The 2016 International Consumer Electronics Show (CES) is in full swing, and with it, plenty of information about digital video players like Netflix. For example, the streaming video service just announced its global expansion into 130 territories. Now, Netflix revealed an interesting stat about a key piece of original content: the platform’s most-watched movie of all time was the Adam Sandler-starrer Ridiculous 6.

At a Q&A session at CES, Netflix CCO Ted Sarandos noted Ridiculous 6 managed to become the streaming service’s most-viewed film within 30 days of its official release on the platform. This is an impressive accomplishment considering Netflix took into account all other movies in the platform’s entire history, both licensed and original. The Verge’s Jamieson Cox reported  Sarandos also pointed out how Sandler’s comedy western film has “enjoyed a spot at #1 in every territory we operate in, and in many of them it’s still #1.”

Netflix isn’t normally one to reveal any viewing data around its originals. The most detailed information the streaming company has ever revealed was that its other original film, Beasts of No Nation, was watched by three million subscribers as of October 2015. However, with this Ridiculous 6 news, Netflix seems to be confirming its partnership with Sandler, which started back in October 2014, has indeed paid off, at least in terms of viewership.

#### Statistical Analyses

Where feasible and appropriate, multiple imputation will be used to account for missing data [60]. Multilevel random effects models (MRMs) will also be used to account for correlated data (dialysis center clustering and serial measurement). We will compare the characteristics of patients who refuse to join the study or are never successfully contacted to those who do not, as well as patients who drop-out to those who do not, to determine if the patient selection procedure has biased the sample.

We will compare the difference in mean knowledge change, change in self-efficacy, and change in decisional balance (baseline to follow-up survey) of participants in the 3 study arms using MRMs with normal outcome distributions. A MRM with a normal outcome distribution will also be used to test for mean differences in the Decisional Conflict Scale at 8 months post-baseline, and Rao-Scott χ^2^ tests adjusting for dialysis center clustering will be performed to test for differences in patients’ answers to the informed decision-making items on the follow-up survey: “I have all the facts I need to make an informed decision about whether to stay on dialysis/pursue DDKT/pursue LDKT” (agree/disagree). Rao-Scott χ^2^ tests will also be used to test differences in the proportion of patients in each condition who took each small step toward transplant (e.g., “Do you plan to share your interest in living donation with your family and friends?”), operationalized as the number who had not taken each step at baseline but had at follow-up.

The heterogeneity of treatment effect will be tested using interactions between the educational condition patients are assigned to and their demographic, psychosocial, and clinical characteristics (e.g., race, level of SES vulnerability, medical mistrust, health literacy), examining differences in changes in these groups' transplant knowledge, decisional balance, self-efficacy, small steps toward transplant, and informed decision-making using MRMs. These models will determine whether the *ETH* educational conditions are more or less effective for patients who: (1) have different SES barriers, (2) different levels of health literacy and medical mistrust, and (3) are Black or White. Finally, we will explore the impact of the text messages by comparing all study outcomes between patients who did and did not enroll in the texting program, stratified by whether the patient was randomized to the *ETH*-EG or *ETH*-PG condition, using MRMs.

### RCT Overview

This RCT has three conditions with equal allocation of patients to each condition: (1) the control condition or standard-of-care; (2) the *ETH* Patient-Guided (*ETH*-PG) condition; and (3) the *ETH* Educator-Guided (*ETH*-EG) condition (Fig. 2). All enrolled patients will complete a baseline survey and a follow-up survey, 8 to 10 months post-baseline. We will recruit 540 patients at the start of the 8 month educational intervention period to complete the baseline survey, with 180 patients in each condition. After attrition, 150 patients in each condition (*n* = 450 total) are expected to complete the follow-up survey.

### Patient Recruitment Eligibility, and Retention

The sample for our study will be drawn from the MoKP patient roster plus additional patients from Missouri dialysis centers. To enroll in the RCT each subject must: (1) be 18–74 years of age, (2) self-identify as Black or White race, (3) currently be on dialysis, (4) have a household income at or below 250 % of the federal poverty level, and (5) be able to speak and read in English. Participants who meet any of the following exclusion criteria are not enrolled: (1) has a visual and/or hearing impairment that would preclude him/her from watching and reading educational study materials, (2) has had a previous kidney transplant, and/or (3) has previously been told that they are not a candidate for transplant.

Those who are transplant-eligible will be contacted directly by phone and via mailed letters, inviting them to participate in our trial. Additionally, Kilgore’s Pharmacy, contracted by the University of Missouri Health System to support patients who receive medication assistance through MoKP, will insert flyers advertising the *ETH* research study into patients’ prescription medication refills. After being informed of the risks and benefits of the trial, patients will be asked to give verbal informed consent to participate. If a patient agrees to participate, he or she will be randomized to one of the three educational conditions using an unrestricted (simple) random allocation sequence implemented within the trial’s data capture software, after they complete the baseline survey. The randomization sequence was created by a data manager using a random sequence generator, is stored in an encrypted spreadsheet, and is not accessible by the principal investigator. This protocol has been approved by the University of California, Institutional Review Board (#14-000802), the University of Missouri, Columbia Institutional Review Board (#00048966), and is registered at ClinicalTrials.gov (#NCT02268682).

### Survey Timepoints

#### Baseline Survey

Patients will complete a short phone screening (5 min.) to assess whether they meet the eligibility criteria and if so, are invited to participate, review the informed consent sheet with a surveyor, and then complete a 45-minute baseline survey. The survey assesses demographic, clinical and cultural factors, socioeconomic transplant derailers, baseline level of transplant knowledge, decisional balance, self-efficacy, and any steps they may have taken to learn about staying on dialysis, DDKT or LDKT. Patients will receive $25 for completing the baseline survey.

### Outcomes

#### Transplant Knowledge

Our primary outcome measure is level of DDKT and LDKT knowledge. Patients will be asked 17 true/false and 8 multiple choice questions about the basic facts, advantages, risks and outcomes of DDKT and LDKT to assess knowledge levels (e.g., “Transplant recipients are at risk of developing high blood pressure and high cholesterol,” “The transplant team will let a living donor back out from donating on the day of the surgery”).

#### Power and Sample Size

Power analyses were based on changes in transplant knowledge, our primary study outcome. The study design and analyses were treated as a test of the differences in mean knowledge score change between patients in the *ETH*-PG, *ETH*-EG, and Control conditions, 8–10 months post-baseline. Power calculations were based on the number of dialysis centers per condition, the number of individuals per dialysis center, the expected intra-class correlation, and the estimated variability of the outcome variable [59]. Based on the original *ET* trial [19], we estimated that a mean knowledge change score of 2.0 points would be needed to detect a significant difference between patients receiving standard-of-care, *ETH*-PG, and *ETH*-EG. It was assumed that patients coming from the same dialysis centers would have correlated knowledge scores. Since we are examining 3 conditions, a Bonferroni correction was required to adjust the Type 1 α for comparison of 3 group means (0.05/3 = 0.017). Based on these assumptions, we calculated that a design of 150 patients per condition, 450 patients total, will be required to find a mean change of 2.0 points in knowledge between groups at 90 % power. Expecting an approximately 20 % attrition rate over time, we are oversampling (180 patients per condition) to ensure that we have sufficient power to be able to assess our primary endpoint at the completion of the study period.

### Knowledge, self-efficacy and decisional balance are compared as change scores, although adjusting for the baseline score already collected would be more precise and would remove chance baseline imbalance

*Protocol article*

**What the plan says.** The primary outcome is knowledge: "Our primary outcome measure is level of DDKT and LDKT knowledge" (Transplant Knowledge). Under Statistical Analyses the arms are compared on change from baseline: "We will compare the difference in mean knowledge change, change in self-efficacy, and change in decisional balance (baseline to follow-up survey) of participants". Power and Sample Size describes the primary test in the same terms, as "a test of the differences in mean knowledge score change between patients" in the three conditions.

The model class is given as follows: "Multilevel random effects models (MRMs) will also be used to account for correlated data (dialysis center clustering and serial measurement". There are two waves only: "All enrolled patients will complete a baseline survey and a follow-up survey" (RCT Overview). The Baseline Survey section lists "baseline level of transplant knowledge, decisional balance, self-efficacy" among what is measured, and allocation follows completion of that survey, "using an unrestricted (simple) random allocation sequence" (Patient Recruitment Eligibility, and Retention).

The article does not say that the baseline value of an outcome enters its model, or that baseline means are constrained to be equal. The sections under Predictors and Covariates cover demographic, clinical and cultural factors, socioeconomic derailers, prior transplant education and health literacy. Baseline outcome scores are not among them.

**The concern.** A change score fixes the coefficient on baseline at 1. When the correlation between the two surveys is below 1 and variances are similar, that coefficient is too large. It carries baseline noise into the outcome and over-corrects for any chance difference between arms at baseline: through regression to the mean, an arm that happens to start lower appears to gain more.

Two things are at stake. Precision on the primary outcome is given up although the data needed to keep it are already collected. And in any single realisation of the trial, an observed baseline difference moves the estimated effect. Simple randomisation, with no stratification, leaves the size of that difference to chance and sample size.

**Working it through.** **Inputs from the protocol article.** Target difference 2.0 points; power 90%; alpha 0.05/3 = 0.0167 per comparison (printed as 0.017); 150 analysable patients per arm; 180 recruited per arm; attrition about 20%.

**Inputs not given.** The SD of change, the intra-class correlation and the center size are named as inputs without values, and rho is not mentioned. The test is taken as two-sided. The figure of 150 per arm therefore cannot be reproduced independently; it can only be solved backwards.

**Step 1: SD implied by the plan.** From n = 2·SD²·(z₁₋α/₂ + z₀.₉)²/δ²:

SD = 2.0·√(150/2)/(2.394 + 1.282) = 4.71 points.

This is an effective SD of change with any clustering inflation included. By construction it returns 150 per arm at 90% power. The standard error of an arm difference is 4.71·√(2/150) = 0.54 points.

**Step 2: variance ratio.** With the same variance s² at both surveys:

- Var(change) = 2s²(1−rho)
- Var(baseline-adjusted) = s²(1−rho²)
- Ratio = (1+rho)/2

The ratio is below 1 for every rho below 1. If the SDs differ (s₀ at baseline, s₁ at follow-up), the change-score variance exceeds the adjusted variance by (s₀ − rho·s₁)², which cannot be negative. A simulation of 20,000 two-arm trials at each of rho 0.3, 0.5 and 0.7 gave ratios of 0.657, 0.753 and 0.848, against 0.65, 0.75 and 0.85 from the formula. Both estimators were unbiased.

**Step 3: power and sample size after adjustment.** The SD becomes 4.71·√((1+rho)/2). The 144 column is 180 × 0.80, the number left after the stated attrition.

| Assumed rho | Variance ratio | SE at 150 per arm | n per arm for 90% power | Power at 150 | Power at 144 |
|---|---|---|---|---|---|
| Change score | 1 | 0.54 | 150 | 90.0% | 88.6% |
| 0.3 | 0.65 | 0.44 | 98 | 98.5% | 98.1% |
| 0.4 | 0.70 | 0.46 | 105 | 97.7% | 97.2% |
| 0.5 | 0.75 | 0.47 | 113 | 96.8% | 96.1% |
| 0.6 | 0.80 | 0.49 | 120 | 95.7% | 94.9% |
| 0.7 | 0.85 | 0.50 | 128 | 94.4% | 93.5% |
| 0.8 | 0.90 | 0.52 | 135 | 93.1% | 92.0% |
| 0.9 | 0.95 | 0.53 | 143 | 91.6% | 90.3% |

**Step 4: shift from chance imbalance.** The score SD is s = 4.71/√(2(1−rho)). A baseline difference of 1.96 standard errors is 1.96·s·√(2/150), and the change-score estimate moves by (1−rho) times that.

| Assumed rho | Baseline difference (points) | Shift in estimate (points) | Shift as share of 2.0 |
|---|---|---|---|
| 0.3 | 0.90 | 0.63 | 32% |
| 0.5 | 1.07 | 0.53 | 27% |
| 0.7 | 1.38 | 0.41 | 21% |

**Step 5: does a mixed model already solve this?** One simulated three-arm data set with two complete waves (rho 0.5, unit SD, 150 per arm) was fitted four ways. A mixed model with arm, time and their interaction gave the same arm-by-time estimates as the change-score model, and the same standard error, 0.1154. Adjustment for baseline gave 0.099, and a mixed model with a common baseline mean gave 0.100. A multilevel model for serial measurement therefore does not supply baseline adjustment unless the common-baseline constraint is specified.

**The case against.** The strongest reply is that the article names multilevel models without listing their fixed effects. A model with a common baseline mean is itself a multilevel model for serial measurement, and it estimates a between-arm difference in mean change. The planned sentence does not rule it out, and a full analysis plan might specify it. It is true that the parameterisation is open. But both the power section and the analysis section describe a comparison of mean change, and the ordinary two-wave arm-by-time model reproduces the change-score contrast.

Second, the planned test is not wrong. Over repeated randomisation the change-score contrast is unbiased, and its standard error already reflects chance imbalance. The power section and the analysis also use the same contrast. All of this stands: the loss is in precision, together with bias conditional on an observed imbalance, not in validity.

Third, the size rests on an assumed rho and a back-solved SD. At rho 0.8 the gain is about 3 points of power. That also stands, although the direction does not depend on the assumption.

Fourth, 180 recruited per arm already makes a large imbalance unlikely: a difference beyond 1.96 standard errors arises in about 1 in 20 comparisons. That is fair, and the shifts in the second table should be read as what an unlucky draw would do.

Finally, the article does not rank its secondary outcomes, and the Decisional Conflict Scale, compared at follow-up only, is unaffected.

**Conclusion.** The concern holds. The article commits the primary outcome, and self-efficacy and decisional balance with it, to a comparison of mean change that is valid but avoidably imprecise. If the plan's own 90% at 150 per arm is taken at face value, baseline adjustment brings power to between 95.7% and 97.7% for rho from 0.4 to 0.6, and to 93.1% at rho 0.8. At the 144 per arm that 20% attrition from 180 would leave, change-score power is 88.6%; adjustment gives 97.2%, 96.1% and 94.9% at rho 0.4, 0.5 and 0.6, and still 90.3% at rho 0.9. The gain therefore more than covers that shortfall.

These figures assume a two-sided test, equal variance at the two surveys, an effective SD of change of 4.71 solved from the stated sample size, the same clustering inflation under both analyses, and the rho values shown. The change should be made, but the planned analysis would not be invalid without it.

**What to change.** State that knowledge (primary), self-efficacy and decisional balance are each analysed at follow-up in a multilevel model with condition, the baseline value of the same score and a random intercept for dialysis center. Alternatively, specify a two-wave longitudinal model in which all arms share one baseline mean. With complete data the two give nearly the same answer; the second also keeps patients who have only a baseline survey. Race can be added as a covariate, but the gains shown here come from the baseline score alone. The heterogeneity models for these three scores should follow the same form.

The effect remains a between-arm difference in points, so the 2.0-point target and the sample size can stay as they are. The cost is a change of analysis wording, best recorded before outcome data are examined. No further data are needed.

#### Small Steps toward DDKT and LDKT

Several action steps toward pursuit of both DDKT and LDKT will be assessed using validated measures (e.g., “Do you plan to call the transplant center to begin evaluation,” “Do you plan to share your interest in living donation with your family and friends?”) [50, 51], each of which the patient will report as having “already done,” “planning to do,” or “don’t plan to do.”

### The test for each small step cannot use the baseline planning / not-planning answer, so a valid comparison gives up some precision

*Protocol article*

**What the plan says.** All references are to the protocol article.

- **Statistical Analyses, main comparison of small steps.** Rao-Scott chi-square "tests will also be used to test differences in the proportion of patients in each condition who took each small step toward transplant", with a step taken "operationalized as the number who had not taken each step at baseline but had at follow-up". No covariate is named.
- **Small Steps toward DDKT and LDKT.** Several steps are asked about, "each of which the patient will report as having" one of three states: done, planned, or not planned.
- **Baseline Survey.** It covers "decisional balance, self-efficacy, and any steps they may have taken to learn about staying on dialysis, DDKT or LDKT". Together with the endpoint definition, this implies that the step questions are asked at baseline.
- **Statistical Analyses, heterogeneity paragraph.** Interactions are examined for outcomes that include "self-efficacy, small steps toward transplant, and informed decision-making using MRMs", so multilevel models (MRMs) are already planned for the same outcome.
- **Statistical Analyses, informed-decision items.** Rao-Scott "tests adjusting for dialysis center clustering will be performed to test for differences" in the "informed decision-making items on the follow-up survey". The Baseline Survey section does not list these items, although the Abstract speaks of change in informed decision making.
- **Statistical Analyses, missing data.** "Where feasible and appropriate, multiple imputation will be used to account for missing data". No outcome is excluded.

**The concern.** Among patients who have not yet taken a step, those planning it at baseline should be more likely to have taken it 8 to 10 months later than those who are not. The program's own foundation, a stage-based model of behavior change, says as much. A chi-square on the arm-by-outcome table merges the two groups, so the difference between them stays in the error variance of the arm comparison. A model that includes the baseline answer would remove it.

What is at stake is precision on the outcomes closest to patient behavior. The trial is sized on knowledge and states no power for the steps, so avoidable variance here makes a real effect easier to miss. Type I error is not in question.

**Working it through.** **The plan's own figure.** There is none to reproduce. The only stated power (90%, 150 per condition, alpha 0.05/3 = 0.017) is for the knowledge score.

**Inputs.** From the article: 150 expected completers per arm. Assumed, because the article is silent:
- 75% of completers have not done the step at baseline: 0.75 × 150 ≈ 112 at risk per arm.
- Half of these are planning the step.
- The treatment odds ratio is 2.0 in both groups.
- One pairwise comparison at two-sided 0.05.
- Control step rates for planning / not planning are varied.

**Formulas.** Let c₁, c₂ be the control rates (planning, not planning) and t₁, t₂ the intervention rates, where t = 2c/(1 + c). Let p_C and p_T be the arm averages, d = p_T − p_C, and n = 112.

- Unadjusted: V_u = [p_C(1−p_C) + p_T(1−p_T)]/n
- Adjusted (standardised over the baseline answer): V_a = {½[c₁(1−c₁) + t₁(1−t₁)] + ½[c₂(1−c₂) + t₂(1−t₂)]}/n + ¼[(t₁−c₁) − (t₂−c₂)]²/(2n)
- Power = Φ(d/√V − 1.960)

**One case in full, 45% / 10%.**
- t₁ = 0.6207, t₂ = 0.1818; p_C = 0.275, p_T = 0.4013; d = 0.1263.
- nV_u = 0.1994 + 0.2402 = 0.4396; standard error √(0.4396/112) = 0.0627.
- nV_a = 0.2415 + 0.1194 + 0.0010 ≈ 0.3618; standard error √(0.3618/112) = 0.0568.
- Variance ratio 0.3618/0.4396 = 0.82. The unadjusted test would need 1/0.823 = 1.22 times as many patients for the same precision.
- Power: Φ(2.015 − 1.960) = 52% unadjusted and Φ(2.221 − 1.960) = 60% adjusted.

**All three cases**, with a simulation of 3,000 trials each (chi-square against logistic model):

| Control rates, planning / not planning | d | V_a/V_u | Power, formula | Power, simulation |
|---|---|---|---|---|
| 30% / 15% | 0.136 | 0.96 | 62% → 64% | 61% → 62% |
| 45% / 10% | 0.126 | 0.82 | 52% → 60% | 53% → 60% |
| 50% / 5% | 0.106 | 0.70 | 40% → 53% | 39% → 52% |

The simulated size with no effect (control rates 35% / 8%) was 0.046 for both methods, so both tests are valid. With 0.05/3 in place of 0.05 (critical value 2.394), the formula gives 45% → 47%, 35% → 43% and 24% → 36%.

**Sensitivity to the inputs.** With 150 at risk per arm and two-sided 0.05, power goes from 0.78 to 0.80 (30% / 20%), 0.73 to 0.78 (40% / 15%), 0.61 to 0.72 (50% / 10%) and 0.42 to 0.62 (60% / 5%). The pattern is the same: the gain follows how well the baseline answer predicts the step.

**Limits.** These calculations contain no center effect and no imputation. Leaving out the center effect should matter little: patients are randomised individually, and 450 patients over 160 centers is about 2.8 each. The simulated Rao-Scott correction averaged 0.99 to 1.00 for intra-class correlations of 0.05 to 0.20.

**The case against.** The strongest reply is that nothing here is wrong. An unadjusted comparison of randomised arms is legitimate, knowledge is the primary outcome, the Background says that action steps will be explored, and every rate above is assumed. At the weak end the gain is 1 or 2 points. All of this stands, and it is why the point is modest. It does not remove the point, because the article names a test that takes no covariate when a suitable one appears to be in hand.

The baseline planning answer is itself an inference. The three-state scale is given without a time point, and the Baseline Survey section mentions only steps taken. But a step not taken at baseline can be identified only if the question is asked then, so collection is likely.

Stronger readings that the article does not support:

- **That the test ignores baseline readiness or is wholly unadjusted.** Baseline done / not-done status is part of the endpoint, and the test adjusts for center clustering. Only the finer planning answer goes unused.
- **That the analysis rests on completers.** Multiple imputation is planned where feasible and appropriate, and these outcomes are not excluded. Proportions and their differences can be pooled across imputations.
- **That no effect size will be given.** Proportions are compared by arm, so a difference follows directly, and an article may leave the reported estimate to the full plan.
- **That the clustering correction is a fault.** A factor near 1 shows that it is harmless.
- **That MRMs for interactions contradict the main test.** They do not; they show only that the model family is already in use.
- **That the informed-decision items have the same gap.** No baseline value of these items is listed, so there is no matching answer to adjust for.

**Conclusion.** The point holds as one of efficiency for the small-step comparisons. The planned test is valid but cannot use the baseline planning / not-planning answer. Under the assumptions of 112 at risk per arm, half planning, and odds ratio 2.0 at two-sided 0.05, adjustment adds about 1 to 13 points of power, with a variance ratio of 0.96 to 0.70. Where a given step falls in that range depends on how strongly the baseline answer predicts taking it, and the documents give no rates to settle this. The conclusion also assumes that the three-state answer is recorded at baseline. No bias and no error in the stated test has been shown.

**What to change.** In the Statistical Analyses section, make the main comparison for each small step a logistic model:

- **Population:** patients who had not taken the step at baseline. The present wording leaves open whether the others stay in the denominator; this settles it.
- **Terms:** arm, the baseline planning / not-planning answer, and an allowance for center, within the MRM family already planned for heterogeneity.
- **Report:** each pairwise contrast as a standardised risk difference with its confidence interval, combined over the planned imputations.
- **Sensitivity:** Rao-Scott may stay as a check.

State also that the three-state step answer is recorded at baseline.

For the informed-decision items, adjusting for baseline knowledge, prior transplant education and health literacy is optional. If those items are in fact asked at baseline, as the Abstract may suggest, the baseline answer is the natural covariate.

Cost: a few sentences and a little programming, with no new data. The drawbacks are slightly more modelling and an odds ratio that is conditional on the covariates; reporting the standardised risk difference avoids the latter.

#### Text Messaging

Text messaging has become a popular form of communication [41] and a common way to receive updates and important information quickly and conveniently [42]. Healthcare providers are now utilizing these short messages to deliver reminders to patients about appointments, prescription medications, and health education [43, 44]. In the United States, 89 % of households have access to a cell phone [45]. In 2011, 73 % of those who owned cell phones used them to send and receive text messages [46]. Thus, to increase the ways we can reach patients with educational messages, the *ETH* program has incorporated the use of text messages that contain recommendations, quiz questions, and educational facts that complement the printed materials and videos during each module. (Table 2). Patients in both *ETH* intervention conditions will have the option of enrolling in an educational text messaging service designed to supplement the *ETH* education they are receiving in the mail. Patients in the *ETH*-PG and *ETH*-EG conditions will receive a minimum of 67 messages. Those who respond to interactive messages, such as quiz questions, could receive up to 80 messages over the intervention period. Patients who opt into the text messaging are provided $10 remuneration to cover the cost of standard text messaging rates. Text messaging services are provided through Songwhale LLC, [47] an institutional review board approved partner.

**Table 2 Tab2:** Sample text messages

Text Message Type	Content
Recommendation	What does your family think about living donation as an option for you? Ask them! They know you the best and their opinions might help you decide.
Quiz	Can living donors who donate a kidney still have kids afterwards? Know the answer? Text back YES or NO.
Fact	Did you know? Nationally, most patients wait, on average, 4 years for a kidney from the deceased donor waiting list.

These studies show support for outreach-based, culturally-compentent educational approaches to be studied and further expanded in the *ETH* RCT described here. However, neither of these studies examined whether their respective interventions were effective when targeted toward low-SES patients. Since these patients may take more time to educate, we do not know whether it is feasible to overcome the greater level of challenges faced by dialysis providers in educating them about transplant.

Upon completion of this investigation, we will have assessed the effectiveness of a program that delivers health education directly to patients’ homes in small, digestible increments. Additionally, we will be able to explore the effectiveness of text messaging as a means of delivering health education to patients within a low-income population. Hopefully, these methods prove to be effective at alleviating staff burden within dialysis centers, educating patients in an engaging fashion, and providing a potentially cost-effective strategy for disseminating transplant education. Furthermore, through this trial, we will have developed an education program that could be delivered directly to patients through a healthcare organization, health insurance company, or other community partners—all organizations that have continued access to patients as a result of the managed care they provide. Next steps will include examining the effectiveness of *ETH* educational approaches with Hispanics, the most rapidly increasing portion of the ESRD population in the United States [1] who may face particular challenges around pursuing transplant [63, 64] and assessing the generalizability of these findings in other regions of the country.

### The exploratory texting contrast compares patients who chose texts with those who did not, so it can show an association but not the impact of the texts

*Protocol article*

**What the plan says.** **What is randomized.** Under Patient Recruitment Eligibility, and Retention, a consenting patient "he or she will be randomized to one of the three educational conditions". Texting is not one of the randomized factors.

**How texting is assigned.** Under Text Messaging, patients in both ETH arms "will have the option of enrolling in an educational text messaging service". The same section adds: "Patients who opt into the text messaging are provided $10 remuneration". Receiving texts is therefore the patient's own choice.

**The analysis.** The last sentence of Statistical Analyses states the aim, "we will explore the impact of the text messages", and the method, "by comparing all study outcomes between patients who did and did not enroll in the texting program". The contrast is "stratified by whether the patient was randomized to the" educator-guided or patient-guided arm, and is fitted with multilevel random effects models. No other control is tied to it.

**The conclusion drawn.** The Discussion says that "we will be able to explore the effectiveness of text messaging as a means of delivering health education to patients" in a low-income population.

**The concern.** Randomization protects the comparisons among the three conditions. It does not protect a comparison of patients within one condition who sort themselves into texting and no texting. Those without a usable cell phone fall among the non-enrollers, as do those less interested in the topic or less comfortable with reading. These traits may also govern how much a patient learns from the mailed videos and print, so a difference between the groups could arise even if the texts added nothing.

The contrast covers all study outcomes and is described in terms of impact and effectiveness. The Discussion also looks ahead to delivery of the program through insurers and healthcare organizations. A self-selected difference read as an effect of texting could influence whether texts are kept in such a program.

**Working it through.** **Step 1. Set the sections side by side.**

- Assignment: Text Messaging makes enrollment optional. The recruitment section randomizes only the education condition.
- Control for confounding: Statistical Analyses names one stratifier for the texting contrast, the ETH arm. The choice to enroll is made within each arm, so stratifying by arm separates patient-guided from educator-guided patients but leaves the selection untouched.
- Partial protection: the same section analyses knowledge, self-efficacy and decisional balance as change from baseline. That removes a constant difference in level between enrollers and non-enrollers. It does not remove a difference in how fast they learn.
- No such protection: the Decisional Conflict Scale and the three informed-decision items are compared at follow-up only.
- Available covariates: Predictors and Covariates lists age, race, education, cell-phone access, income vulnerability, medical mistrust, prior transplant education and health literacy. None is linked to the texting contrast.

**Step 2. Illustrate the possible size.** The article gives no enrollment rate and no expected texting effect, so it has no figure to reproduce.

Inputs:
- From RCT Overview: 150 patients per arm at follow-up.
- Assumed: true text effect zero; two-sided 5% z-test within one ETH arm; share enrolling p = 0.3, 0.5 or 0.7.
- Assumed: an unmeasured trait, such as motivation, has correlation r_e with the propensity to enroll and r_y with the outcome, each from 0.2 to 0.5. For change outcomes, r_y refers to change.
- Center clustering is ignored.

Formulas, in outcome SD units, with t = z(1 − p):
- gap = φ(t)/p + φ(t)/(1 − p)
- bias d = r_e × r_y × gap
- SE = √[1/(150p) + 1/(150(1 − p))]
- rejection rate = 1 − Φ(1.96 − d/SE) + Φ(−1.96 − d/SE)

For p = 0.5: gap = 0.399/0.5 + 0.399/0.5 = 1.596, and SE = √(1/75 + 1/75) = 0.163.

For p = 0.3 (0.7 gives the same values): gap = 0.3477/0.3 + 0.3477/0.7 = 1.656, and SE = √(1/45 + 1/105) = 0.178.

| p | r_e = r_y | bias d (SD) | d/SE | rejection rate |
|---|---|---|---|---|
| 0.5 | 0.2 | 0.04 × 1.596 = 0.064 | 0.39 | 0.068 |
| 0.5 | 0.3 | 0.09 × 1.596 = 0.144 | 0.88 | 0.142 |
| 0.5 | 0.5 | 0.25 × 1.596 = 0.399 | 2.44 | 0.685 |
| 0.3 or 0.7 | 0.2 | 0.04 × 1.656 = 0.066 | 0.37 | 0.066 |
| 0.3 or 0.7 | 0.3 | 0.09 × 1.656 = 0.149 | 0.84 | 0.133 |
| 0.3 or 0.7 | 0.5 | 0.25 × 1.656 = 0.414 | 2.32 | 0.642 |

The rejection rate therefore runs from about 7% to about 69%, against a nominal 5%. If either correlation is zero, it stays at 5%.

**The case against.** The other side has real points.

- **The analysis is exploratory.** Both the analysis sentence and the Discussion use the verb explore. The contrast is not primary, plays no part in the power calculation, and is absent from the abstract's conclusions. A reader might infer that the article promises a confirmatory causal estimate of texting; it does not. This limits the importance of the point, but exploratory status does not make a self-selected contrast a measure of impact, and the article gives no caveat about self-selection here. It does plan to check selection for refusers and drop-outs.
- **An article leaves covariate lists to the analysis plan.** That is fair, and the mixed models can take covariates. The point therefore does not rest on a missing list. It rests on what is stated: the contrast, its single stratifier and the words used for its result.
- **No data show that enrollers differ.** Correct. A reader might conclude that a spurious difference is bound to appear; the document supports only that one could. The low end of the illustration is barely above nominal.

In addition to the Ridiculous 6 stat, Netflix executives also discussed the issue of content censorship at CES. As Netflix continues to expand globally, both Sarandos and CEO Reed Hastings admitted their company may have to release edited versions of original content to tone down mature themes and images in observance of local cultures. Netflix already provides some edited content to various markets, including a version of Marco Polo for Japan which pixelates the full-frontal nudity shown in the U.S. version.

According to a report from Variety, Sarandos said Hollywood has dealt with censorship issues for years, and Netflix may find itself dealing with more of its own in the future. Hastings confirmed his colleague’s statement, noting how “entertainment companies have to make compromises over time.” “We’ll see and we’ll have to learn,” Hastings concluded.

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